Cutting Red Tape to Restore Nature

I began my journey through a red tape jungle about 20 years ago, on a quest to clean up a pond and then to help out some toads. Here’s where my regulatory travails took me…

There has always been a segment of the US population that felt any restraint on the use of land was communism. As the world fills up and becomes more polluted, and as our ecosystems crash, the little bit of economic logic that justified for unrestrained damage to the environment made hundreds of years no longer makes any sense.

Unfortunately the attacks on regulations designed to protect water supplies, human health and communities has only ratcheted up in recent years and become an article of faith for those claiming to represent the business community. Of course evidence that protecting the environment and human health harms the economy is extremely difficult to find – all the evidence points toward the economic benefits of protecting ecosystems and humans from various forms of harm. Many members of the business community have figured out that ecosystem health is good for business and life, and stand up for protections. But still the attacks continue.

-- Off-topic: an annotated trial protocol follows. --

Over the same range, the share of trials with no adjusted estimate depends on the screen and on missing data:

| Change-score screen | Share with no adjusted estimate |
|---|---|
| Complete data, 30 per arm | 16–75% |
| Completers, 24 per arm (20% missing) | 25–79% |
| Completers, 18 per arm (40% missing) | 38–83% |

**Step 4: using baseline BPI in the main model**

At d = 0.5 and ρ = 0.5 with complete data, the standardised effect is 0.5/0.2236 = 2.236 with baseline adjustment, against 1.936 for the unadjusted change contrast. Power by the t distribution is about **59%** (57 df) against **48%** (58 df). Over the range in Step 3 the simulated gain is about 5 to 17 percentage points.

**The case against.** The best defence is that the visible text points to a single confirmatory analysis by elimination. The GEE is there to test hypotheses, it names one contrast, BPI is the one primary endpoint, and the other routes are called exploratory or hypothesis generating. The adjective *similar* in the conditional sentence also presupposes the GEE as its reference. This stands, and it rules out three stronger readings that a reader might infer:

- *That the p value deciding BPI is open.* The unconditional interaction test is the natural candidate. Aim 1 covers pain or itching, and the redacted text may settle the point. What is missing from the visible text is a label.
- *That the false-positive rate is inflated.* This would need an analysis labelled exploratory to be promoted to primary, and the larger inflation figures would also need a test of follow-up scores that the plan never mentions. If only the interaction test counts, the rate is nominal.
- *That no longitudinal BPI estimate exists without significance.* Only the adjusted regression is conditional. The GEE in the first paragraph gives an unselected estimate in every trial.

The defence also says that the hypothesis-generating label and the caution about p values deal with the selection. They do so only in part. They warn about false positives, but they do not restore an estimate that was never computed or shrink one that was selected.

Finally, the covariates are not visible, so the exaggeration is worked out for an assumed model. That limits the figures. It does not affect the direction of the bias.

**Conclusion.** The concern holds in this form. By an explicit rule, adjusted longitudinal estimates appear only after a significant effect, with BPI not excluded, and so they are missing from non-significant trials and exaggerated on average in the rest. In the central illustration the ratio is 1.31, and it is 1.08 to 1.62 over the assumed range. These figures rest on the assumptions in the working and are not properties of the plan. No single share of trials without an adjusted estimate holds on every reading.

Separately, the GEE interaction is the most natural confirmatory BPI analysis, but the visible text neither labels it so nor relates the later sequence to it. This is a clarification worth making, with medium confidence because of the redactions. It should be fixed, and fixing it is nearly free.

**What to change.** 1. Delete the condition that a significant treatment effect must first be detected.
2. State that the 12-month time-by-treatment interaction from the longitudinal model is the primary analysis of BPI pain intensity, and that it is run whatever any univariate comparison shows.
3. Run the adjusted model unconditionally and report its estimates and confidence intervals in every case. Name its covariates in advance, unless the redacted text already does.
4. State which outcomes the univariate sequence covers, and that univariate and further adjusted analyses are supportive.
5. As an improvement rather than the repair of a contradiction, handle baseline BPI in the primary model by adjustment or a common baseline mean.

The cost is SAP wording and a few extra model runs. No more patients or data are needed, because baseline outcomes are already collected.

The two industries that most desire exemptions from the Clean Water Act are the real estate and the oil and gas industries. In RI, we do not drill for oil, or at least we are not currently doing it, so the real driver of the anti-regulatory fervor is the real estate industry, defined very widely. The more we mess with wetlands and rivers, the worse the problems become, yet people want to live near the water. To feed that desire, we encroach ever more on the water, exacerbating the problems, then sending them downstream, often as toxic floods.

We all want the regulations protecting wetlands to actually protect the water quality. And we want them to be clear and easily navigated, but they are not quite like that. The political tensions between those who pursue profit with complete disregard for the community and those seeking to protect communities and ecosystems produce rules that are political hash, and they have been influenced most by what can be made to work for the real estate industries.